Athalia rosae - Turnip Tigress
Recorded commonly north to central Scotland, with sporadic records further north. A well-known pest in the late 18th and early 19th centuries, it then became rare in much of north-west Europe, before increasing again from the mid 20th century (Musgrove, 2023). Athalia rosae is resident in Britain but also migrates in large numbers from the near continent.
The largest of the Athalia species and the only one with a chequerboard pattern on the scutum, the front and back lobes being orange and the lateral lobes being mainly black. All tibia are black at the apex.
Females can oviposit large numbers of ova in a short time. Larvae feed on a wide range of cruciferous plants eating from holes in the leaf blade rather than at the margins.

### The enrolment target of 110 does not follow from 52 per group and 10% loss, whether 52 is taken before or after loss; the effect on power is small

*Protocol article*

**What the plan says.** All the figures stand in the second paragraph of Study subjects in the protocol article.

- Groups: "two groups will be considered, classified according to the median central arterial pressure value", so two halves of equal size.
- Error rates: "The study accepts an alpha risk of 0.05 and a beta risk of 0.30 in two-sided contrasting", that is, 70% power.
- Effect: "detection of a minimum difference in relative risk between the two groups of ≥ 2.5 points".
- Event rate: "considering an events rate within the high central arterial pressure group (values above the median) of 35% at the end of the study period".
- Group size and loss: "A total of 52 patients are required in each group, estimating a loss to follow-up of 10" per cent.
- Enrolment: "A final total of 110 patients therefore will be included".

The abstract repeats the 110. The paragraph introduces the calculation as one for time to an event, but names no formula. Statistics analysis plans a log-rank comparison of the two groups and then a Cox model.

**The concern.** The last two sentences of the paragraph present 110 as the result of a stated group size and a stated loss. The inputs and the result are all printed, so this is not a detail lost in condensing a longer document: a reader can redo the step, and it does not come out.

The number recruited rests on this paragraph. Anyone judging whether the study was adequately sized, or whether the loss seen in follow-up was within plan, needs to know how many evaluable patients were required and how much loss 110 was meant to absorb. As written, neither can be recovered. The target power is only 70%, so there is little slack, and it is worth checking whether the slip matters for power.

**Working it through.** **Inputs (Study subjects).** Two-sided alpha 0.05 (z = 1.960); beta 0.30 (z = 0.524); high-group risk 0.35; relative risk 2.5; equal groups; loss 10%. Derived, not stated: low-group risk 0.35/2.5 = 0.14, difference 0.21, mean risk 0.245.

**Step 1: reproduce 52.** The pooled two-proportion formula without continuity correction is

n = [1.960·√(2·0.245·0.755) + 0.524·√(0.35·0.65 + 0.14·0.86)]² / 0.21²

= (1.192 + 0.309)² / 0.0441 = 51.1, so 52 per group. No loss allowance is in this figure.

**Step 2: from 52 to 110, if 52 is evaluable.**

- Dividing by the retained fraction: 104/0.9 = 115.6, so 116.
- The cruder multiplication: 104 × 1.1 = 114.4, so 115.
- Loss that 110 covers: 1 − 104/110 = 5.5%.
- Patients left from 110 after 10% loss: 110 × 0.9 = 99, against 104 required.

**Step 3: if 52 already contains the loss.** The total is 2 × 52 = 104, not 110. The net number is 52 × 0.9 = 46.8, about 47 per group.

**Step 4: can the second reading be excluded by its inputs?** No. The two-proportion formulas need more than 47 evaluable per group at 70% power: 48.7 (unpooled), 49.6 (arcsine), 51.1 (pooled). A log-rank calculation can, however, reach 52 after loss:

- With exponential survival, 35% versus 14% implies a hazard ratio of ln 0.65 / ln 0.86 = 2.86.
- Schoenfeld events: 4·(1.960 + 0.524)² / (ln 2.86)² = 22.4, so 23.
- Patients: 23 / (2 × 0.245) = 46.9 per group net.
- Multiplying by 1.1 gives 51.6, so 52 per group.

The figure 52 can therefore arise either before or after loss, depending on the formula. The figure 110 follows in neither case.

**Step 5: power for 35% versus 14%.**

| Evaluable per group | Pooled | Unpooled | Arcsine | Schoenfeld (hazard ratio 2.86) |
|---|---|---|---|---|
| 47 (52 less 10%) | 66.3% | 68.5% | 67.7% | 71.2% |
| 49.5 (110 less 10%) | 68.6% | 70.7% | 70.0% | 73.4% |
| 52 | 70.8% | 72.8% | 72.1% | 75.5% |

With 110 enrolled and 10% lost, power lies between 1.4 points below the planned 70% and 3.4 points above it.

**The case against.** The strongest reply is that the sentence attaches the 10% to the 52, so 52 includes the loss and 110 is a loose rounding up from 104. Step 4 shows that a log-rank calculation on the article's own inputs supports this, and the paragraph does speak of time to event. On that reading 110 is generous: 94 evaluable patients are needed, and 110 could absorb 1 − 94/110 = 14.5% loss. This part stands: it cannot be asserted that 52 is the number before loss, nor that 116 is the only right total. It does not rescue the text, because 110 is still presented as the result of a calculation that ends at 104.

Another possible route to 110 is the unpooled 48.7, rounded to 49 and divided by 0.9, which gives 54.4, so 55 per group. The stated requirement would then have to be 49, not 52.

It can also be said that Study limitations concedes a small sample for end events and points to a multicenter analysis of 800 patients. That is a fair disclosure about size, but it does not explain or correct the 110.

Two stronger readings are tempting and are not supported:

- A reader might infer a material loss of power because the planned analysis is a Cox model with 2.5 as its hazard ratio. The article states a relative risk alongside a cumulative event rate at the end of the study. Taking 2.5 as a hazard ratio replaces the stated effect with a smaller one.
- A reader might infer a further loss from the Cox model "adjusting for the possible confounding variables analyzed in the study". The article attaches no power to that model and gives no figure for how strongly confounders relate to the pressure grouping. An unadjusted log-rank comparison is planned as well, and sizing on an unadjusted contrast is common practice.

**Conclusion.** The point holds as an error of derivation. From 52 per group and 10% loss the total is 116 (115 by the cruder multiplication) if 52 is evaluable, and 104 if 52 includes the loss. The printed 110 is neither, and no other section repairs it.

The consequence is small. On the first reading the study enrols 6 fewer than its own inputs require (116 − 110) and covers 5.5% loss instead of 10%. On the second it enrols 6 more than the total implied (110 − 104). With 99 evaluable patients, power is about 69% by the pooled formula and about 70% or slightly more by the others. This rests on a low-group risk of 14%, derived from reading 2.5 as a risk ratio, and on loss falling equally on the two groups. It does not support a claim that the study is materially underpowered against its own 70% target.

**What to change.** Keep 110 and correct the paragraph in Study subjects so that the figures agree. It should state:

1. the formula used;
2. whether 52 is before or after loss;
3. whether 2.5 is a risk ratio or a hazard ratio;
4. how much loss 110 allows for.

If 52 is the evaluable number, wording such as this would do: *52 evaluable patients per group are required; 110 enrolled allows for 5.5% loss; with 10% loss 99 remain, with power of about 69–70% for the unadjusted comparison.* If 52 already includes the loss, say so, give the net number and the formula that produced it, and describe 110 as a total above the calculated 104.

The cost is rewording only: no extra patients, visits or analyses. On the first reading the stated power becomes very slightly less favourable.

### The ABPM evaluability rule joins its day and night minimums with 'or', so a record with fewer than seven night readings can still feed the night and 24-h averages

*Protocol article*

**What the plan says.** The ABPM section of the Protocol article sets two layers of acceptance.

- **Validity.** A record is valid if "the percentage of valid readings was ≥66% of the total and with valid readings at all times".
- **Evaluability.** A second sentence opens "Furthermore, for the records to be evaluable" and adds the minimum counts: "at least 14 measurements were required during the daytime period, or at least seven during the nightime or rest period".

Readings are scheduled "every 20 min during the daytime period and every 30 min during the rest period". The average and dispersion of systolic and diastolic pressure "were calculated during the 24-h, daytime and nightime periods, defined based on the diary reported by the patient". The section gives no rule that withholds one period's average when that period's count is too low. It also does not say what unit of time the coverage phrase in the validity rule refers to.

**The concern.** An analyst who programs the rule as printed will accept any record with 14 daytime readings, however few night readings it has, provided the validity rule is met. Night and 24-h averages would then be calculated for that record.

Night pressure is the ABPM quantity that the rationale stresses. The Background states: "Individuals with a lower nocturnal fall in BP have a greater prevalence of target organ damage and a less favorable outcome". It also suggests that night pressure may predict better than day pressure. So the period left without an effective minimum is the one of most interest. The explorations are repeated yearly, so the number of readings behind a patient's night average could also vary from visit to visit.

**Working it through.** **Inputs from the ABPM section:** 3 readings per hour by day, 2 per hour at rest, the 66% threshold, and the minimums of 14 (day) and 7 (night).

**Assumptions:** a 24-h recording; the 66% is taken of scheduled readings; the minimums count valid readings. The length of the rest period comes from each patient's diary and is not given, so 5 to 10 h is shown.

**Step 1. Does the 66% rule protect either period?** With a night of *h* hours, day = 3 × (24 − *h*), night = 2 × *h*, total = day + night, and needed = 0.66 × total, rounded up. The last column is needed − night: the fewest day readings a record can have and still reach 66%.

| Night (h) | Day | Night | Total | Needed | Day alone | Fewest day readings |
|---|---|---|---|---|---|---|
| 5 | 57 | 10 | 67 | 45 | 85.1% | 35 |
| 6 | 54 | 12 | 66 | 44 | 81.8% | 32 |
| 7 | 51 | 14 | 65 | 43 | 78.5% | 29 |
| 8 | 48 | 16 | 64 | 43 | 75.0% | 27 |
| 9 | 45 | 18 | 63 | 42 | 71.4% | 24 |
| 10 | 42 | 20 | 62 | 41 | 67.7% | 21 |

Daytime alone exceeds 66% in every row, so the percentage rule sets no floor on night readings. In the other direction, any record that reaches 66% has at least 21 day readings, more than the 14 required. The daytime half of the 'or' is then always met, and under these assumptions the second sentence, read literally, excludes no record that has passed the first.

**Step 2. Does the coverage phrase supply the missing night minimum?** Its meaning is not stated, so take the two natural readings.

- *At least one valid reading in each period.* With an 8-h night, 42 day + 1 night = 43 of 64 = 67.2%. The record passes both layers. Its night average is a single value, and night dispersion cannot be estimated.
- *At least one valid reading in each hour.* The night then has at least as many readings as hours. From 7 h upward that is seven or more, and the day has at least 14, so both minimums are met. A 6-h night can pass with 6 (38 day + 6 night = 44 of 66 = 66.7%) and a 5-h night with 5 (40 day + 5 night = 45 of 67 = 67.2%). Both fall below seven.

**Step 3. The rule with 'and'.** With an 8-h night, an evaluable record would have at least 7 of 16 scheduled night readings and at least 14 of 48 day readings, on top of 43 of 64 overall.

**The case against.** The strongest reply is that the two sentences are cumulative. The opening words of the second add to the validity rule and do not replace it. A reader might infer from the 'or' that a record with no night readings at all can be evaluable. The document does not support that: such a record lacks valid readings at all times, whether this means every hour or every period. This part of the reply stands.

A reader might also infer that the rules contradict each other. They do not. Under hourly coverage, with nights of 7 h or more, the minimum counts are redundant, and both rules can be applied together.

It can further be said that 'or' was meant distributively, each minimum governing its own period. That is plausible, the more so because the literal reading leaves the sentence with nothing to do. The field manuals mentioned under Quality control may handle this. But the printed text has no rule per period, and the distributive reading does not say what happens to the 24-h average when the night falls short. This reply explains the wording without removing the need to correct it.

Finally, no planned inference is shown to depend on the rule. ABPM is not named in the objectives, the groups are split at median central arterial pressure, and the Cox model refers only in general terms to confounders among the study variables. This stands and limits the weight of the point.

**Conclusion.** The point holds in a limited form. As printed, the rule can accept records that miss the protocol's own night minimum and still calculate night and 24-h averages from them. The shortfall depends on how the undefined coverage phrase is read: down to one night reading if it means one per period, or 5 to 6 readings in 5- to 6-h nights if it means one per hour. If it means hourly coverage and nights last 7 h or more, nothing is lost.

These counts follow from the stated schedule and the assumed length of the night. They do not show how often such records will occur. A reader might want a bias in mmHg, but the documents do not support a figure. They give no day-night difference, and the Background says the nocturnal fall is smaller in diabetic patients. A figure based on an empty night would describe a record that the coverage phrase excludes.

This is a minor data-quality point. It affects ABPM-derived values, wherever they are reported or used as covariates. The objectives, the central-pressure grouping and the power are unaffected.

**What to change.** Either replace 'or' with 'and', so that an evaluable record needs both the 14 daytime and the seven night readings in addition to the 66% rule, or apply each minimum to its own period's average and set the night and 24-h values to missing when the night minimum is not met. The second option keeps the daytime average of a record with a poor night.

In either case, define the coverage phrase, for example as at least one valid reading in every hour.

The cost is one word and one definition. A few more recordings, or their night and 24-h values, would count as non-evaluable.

GB IUCN Status: Least Concern
GB Rarity Status: None
Distribution: England, Scotland, Wales, Ireland
Flight period: April to October
Plant associations: Cruciferae including Raphanus (Radishes), Rorippa amphibia (Great Yellow-cress), Sinapis alba (White Mustard), Sisymbrium officinale (Hedge Mustard)
Benson, R.B., 1952. Handbooks for the Identification of British Insects. Hymenoptera, Symphyta, Vol 6, Section 2(a-c), Royal Entomological Society, London
Liston A, Knight G, Sheppard D, Broad G, Livermore L (2014) Checklist of British and Irish Hymenoptera - Sawflies, ‘Symphyta’. Biodiversity Data Journal 2: e1168. https://doi.org/10.3897/BDJ.2.e1168
Musgrove, A.J. 2023. A review of the status of sawflies of Great Britain - Phase 2: The Athaliidae and the Tenthredinidae (excluding Nematinae). Natural England, unpublished